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ARUP Adopts New FDA Guidelines, First in Utah to Do So

The laboratory no longer places “time-based” deferrals on men who have sex with men when it comes to donating blood.
Mary Allen
A sign outside of ARUP Laboratories on the University of Utah’s campus in Salt Lake City on Thursday, Sept. 14, 2023. (Photo by Mary Allen | The Daily Utah Chronicle)


Associated Regional and University Pathologists Inc.— a Salt Lake City-based laboratory — became the first blood donation center in Utah, and one of the first in the nation, to adopt new guidelines on assessing individual risk for HIV.  

The former guidelines avoided risk by placing “time-based deferrals” on men who have sex with men. It also specifically asked MSM if they had been sexually active with “a new sexual partner, or more than one sexual partner in the past three months.”

On May 11, 2023, the Food and Drug Administration got rid of these guidelines in favor of one set of questions for all patients – regardless of sexual orientation.

For U students looking to donate blood, ARUP will be holding a blood drive on Sept. 28 from 10 a.m. to 3 p.m. in the A. Ray Olpin Student Union building. Appointments can be scheduled here.

Dr. Waseem Anani is the director of the Immunohematology Reference Laboratory and Blood Services at ARUP. He played a leading role in ARUP’s adoption of the new guidelines. Now, he wants every current and future patient to know they will be treated equally when donating blood.

“It doesn’t matter who you are: male, female, non-binary, trans,” he said. “Irrespective of how you self-identify, we will treat everyone equally.”

Outside view of the ARUP Laboratories on the University of Utah’s campus in Salt Lake City on Thursday, Sept. 14, 2023. (Photo by Mary Allen | The Daily Utah Chronicle) (Mary Allen)

The new questions ask all patients whether, in the past three months, they have had a new sexual partner or multiple sexual partners and engaged in anal sex, had sex with someone who has tested positive for HIV or have taken medicines to prevent HIV infection.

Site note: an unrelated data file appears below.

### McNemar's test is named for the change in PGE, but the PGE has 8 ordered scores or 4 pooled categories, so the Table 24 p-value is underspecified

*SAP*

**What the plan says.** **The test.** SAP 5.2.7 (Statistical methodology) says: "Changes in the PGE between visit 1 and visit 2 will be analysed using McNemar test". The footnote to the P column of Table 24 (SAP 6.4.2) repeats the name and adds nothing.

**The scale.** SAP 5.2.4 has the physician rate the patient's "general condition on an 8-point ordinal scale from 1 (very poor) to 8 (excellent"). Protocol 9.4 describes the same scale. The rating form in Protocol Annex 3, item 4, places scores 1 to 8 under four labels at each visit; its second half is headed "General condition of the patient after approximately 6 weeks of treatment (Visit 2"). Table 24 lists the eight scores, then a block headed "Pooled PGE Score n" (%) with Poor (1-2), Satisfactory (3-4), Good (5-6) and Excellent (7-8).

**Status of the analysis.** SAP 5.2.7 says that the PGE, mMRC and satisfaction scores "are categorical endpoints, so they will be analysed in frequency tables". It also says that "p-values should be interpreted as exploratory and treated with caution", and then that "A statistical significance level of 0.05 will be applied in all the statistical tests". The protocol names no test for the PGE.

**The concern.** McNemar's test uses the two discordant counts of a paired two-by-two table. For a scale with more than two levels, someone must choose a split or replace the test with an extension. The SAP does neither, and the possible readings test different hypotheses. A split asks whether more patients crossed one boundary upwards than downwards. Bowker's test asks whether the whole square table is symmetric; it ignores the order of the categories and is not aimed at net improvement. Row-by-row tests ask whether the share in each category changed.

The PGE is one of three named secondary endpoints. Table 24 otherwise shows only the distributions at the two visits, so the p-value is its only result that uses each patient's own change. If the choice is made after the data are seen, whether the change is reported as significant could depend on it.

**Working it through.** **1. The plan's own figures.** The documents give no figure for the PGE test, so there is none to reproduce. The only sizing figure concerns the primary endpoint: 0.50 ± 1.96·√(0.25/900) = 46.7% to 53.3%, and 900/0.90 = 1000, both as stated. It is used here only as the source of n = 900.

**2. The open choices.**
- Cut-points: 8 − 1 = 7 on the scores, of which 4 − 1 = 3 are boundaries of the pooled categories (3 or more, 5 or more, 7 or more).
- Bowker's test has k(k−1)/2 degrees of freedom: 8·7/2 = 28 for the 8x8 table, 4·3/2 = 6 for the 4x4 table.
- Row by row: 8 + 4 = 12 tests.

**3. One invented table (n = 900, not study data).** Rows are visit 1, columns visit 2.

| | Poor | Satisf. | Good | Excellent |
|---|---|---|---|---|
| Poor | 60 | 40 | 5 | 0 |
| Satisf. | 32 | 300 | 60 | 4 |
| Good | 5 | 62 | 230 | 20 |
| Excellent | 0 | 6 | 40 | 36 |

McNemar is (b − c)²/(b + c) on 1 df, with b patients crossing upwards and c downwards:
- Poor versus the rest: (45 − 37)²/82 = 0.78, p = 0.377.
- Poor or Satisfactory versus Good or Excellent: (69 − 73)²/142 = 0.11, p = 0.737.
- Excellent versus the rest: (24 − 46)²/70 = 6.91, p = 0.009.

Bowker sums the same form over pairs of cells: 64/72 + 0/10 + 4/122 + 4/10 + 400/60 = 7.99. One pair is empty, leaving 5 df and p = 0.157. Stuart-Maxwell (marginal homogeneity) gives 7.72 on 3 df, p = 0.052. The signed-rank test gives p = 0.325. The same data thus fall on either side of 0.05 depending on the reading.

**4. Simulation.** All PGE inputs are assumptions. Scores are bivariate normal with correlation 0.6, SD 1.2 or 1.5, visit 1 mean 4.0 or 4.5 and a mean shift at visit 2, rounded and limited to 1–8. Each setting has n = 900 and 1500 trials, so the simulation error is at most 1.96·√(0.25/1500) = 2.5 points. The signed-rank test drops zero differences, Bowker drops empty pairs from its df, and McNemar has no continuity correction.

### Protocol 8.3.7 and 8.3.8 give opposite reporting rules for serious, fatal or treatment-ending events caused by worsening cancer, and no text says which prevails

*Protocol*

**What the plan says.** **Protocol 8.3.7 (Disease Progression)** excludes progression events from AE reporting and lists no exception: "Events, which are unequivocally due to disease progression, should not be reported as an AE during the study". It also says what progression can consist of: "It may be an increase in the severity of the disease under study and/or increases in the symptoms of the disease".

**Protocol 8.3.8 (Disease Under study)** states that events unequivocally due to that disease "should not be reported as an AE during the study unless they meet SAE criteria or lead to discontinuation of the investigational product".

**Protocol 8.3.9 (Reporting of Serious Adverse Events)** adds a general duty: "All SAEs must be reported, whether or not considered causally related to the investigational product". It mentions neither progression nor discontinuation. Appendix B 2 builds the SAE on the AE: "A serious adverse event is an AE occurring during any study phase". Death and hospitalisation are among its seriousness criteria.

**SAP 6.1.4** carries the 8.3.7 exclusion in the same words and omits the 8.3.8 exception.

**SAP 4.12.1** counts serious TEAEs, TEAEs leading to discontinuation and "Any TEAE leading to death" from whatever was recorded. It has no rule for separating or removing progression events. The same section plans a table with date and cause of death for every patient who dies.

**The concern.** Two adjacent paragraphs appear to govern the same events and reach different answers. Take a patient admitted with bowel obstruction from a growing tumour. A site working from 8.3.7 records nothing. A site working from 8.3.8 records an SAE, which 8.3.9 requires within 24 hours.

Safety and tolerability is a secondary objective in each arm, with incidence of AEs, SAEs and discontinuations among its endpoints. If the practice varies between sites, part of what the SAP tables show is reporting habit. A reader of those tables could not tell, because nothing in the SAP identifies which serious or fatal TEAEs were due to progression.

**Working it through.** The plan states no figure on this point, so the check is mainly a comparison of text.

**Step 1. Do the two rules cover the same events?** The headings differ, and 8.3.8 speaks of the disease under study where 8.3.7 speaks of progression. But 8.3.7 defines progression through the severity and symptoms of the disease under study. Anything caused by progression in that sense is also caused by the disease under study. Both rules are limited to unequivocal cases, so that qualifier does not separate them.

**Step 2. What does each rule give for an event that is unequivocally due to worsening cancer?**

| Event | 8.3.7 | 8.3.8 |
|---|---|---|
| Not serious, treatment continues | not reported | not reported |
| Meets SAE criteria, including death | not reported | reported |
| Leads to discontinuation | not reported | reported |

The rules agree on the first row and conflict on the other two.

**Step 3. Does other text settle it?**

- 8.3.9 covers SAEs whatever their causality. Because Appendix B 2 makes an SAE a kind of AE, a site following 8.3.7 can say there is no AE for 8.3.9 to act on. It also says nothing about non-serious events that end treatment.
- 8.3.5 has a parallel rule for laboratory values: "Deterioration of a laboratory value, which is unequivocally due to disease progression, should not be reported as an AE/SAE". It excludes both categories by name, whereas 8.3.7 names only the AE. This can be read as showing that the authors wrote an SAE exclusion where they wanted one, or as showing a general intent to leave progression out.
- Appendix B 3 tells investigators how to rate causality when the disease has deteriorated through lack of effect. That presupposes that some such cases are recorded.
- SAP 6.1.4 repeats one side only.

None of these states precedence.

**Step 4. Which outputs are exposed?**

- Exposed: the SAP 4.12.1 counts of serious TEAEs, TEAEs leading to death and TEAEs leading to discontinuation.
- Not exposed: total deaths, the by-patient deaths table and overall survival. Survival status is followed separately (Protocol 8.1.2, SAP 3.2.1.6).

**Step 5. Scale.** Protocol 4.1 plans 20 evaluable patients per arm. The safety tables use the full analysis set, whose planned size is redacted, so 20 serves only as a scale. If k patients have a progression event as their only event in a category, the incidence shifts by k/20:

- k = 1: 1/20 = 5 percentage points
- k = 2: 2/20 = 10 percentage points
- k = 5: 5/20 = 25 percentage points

The questions also ask if the patient has exchanged sex for pay or drugs, used over-the-counter injection drugs or had sex with someone who has done either of those things.

Why did the change take so long?

The HIV epidemic began in 1983. At the time, it was known that men who had sex with men were at high risk for HIV. Research also showed that HIV could be transmitted through blood.

In order to avoid the risk, sexually active gay and bisexual men were banned for life from donating blood.

Years later, scientific research found ways to avoid HIV transmission through blood. These breakthroughs included highly accurate blood tests to detect HIV and new questions that asked about risk factors for HIV and other infections that can spread through a blood donation.

The breakthroughs also implemented routine testing on donated blood so that tainted blood is not transfused.

Despite these breakthroughs, the FDA didn’t lift the life-long ban on gay and bisexual men until 2015, when they allowed donations if the patient had been abstinent for a year. In 2020, they revised the ban to three months, which was a result of low blood donations during the COVID-19 pandemic.

Anani said the new guidelines will boost blood supply as it will open the door to a larger population of donors. He estimated that “30% to 35% of men who are gay and bisexual will now be eligible to donate based on the new policy.”

Harry Hawkins, director of the LGBT Resource Center at the University of Utah, said that the change has been a long time coming.

“Folks have been advocating for this change for a very long time,” he said. “The scientific community has made a lot of advances, and it was time to move forward.”

Hawkins also said the new guidelines were needed because they made sexually active gay and bisexual men feel singled out in the past.

“When asked to donate blood, I’ve had to tell people I’m sorry, but I can’t participate because I’m a gay man,” he said. “I’m glad we’re finally taking steps forward and getting rid of the outdated policy.”


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About the Contributors
Jamie Faux, News Writer
(she/her) Jamie Faux began as a news reporter at the Daily Utah Chronicle in the summer of 2023. She is a double major in English and finance at the University of Utah with the goal of becoming an author after graduation. Jamie grew up in Provo and enjoys outdoor sports, reading, and traveling.
Mary Allen, Design Director
(she/her) Born and raised in Salt Lake City, Mary is thrilled to be here at the University of Utah studying graphic design. She feels very lucky to get to rub shoulders with the talented people that make up the team here at the Chronicle and is learning a lot from them every day. Other than making things look cute, Mary’s passions include music, pickleball, Diet Coke, wildlife protection, and the Boston Red Sox.

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